• Graduate Medical Education Financing Policy

    Principle 1: Provide an adequate number of family medicine residency positions to meet U.S. primary care health care needs. 

    Support for Principle 1: Effective health care systems have a physician workforce comprised of roughly 50% primary care and 50% subspecialty. The current U.S. physician workforce is 31% primary care (228,936 of 730,026 in 2021). Of the primary care physicians, 40% are family physicians (91,037 of 228,936). The number of graduates from ACGME accredited residency programs of all specialties in 2021 was 48,072. The number of first year family medicine residency positions in 2023 was 5107 based upon the number of positions offered at Accreditation Council for Graduate Medical Education (ACGME)-accredited family medicine residency programs in the Match. The number of family medicine residency positions needs to increase significantly to fulfill our future U.S. health care needs.

    Principle 2: Establish accountability for federal GME payments to correct the historical maldistribution of federal GME financing by ensuring new positions are allocated to mitigate rural/urban and other geographic and specialty imbalances to reduce health professional shortage and medically underserved areas. (new)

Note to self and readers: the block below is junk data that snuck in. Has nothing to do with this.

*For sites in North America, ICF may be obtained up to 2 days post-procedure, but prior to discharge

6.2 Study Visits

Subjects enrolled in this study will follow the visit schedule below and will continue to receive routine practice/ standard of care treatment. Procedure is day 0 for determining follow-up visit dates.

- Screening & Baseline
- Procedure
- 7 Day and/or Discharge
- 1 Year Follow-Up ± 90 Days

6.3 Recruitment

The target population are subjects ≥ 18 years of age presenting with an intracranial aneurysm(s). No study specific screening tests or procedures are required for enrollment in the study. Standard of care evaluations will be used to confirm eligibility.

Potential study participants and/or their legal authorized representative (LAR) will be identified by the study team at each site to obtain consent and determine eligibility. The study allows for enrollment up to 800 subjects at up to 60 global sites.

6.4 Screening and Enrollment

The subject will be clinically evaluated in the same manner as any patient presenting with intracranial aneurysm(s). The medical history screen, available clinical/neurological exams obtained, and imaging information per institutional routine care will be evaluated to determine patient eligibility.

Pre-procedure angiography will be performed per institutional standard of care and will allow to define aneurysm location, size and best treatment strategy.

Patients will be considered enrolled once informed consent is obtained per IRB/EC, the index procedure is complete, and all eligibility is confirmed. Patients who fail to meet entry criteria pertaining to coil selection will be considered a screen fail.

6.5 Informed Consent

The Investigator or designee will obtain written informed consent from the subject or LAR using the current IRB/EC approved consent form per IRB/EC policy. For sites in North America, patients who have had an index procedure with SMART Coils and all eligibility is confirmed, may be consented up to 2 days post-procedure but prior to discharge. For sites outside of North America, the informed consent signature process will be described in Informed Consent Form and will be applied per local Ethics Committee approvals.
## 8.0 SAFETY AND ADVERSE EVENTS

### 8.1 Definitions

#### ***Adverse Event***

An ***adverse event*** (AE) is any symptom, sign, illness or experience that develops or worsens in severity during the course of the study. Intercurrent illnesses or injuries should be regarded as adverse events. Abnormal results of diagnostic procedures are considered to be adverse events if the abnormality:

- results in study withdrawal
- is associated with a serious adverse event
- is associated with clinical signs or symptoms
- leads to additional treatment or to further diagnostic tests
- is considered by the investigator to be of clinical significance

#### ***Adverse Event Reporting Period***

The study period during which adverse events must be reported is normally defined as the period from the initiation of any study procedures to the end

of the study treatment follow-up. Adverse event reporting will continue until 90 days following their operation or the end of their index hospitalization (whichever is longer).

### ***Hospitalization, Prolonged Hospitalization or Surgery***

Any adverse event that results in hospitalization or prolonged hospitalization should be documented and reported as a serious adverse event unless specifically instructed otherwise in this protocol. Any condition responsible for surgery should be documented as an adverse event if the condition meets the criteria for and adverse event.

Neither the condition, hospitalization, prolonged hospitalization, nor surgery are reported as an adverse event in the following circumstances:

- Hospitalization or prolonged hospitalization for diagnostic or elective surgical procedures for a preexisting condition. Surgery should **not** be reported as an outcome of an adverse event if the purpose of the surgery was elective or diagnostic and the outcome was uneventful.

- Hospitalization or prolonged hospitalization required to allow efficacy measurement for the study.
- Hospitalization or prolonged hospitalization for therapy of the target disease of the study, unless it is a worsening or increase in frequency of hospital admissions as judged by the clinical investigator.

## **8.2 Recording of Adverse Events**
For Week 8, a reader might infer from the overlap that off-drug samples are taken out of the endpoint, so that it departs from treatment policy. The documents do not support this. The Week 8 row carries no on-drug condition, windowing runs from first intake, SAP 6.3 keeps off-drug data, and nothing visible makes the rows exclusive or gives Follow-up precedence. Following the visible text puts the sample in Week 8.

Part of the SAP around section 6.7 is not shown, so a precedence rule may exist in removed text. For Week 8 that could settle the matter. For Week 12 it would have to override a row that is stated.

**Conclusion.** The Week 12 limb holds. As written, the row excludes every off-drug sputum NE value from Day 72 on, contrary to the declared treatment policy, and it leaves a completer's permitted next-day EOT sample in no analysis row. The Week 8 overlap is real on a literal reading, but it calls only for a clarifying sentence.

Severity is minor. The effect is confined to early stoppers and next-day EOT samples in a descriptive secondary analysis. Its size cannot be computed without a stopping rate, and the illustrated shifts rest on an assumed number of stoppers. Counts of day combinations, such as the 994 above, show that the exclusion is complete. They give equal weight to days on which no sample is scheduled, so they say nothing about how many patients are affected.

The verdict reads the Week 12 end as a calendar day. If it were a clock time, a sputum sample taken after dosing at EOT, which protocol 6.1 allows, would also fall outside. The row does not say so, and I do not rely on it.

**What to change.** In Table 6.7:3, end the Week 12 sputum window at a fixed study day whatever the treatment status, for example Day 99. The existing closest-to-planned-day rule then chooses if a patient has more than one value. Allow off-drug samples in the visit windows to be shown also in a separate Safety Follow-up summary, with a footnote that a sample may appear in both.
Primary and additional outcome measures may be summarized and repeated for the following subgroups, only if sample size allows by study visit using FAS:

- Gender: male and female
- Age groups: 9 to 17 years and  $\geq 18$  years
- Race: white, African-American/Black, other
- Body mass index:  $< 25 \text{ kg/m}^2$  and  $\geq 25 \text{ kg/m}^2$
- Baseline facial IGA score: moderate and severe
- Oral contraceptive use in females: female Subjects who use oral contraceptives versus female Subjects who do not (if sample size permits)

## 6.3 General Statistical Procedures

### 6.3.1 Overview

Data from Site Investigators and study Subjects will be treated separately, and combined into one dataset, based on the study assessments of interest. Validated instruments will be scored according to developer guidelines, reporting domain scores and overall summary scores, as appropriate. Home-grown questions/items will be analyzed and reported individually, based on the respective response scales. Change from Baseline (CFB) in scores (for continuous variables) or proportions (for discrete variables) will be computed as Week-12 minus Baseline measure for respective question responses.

Support for Principle 2: It is crucialto address the current maldistribution of the physician workforce because it is contributing to lower health care quality and health disparities. The type and location of GME training is predictive of eventual practice location. There is an opportunity to collaborate with stakeholders at the federal, state, and community levels to identify and share what is working well currently and to identify what would work if additional or redistributed investments through GME payment models were available. One successful example is the Teaching Health Center Graduate Medical Education (THCGME) model. In addition, because current federal policy is often a barrier to development of new rural residency programs, it is important to advocate for the federal government to further study how its GME investments are contributing to the health and socioeconomic status of people living and working in underserved rural and urban communities. There is also a need for development of an entity to create and monitor GME financing strategies to accomplish national workforce goals. This entity should establish accountability measures that would be utilized as a condition for sustained GME payments.